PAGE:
Rhubarb (Rheum rhabarbarum or Rheum × hybridum according to the British Royal Horticultural Society) is a species of plant in the family Polygonaceae. It is a herbaceous perennial growing from short, thick rhizomes. The fleshy, edible stalks (petioles), are used in cooking, but the large, triangular leaves contain high levels of oxalic acid, making them inedible. The small flowers are grouped in large compound leafy greenish-white to rose-red inflorescences.
Although rhubarb is a vegetable, it is often put to the same culinary uses as fruits. The leaf stalks can be used raw, when they have a crisp texture (similar to celery, although it is in a different family), but are most commonly cooked with sugar and used in pies, crumbles and other desserts. They have a strong, tart taste. Several varieties have been domesticated for human consumption, most of which are recognised as Rheum x hybridum by the Royal Horticultural Society.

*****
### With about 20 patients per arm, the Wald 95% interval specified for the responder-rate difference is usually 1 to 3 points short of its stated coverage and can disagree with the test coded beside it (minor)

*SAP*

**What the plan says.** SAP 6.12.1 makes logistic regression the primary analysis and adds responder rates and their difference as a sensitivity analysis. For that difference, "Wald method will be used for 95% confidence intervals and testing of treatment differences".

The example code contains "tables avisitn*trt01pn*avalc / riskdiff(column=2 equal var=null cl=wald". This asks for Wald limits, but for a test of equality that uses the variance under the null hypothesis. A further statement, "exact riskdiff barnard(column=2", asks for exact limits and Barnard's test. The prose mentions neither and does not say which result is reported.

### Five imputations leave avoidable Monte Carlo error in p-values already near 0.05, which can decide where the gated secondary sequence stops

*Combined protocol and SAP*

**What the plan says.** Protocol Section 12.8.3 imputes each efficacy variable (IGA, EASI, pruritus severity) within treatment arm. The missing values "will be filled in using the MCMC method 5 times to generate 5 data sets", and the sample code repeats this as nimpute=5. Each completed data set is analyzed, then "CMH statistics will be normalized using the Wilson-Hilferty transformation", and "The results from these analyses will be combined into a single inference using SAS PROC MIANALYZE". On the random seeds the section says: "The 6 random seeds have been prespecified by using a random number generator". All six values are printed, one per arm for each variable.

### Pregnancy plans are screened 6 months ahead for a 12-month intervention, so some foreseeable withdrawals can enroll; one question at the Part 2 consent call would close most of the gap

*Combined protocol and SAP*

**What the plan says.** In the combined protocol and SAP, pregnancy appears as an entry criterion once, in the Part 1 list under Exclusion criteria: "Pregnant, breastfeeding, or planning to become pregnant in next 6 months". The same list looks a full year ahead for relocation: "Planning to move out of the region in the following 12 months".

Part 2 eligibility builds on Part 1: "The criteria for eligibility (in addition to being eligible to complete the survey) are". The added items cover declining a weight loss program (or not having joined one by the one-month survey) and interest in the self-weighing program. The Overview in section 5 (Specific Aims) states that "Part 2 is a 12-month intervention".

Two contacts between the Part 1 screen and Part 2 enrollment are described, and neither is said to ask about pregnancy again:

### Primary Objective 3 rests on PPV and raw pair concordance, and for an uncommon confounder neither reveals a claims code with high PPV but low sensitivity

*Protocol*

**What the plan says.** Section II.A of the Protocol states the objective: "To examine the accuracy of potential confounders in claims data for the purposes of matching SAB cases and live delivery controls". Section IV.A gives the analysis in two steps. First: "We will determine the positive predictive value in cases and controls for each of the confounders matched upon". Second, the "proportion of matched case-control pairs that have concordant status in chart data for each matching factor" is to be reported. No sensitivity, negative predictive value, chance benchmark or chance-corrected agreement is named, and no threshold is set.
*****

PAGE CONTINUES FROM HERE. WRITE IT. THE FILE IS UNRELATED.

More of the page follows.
Rhubarb contains anthraquinones including rhein, and emodin and their glycosides (e.g. glucorhein), which impart cathartic and laxative properties. It is hence useful as a cathartic in case of constipation.